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Managing Change Can Improve Bottom-Line Results

By Terri Levine, President, Comprehensive Coaching U

Change is inevitable, and it becomes necessary when companies are struggling with low productivity, profitability, and poor morale. In such an environment, you might think employees would embrace an ‘out with the old, in with the new’ culture, but instead, when change is introduced into the workplace there is often a degree of resistance, anxiety, and sometimes even ridicule of the new methodologies.

People equate change with difficulty, hardship, and something to be feared, especially if they have experienced job losses, demotions or other circumstances that have caused upset in the past. They react with suspicion or derision and do not give their full support, especially if previous attempts have met with failure and resulted in bad experiences. They become accustomed to failure and lose faith. This is where open communication is so important and it starts right at the top.

If you don’t have the full support and understanding from those in key management positions, any organizational changes being made are going to be thwarted with difficulties and very possibly doomed to failure. Leaders must be seen to be in control and walk their talk. If all employees are expected to listen to and support their managers, they must see that those higher up, such as the CEO, likewise are in full support of the managers. It is up to the CEOs and Presidents to champion the cause and ensure their managerial teams are also in full support, so that it can filter down through the ranks smoothly and be more readily accepted at other levels in the organization.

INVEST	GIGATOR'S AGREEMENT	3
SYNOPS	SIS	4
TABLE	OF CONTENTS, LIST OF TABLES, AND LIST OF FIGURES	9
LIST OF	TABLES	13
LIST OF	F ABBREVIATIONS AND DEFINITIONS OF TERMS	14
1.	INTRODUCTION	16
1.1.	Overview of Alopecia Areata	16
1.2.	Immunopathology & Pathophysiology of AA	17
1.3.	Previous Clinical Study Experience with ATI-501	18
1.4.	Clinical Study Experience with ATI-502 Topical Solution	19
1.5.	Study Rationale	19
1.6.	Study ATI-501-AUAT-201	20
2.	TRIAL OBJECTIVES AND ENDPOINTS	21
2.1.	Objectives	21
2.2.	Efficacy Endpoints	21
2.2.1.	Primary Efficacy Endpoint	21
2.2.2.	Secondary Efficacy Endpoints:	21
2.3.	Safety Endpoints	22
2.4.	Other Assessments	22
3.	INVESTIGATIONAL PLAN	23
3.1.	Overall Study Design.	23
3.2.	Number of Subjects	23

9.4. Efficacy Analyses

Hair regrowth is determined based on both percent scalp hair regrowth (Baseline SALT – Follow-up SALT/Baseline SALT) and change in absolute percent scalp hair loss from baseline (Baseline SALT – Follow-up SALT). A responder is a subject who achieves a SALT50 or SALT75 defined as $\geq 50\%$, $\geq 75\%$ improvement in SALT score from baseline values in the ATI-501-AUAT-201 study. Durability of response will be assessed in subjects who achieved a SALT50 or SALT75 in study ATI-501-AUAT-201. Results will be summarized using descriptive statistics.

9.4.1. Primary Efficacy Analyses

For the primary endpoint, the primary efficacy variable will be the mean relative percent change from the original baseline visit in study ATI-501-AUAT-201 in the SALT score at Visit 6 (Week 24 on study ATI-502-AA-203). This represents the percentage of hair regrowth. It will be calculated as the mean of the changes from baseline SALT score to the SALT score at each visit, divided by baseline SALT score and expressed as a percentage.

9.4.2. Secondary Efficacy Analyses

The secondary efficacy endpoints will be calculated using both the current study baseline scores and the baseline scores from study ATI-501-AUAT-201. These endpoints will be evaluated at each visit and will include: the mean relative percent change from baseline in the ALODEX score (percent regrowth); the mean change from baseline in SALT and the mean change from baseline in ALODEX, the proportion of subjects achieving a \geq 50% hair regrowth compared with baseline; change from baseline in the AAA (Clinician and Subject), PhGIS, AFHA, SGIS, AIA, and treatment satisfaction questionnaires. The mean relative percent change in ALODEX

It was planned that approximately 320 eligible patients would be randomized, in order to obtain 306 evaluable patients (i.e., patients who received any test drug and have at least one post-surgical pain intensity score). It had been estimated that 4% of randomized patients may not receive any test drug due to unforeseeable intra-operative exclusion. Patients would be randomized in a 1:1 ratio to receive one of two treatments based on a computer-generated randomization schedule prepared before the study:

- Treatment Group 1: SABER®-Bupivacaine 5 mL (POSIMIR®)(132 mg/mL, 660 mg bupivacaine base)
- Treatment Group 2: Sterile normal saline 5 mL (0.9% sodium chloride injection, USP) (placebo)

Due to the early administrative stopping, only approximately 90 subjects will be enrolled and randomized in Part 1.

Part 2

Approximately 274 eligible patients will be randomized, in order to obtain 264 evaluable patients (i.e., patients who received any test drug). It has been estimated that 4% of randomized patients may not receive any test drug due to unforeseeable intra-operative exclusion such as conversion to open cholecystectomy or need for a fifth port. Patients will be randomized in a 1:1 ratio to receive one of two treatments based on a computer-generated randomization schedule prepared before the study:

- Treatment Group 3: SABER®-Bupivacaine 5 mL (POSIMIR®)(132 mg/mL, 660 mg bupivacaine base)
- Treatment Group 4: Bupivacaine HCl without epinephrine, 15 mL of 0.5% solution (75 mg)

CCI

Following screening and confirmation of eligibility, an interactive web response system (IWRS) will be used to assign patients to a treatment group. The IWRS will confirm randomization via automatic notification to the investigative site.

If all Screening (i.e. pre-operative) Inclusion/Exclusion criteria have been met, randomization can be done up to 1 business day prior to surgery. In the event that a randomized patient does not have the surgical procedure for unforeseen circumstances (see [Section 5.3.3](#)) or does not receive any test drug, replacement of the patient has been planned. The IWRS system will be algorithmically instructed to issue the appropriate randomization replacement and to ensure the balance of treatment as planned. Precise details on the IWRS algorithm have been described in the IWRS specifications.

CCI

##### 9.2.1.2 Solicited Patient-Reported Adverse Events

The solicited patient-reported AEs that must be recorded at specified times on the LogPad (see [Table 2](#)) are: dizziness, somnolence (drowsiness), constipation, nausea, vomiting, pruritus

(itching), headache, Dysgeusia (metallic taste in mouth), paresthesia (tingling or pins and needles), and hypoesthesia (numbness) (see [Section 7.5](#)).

• Don’t just hand a list of problems and preferred outcomes or objectives to a managerial team and expect them to understand and be able to go ahead and get to work on it. They too need guidelines and guidance, reassurance, and training. Let’s not forget that many managers get to where they are through natural progression up the corporate ladder, climbing their way on their years of experience. But this doesn’t mean they know everything they should know about being an effective manager. Take, for example, a Sales Manager who has worked his way up the ranks in an organization and knows everything there is to know about the company’s products and services. He knows the way they do business with their customers, and knows everything there is to know about sales and marketing. Unfortunately, he knows nothing about handling employees and as a result his department suffers high staff turnover, low morale and low productivity, and therefore, low profits. This brilliant Sales Manager knows everything he needs for his job in a sales environment, except how to be a ‘Manager’ of his people resources.

  • All the brilliant change plans in the world will fail if those who are responsible for the action have no idea what they are doing and possibly, don’t believe in what they are doing. So the first step is ensuring that the managerial teams understand what changes are being made and why, and what outcomes are being sought and why. They then need training in the best methodologies for introducing new systems to their own departments. This requires a whole set of skills many managers lack, simply because it has not been something they have been taught before. This includes people skills, communication skills, and negotiating skills. Many senior-level managers may not be willing to admit they are lacking in these areas and may not even voluntarily come forward for free training to assist them. It may well be up to the company to require all senior-level managers to attend set training sessions to ensure everyone understands what is required of them and assist them to achieve their goals.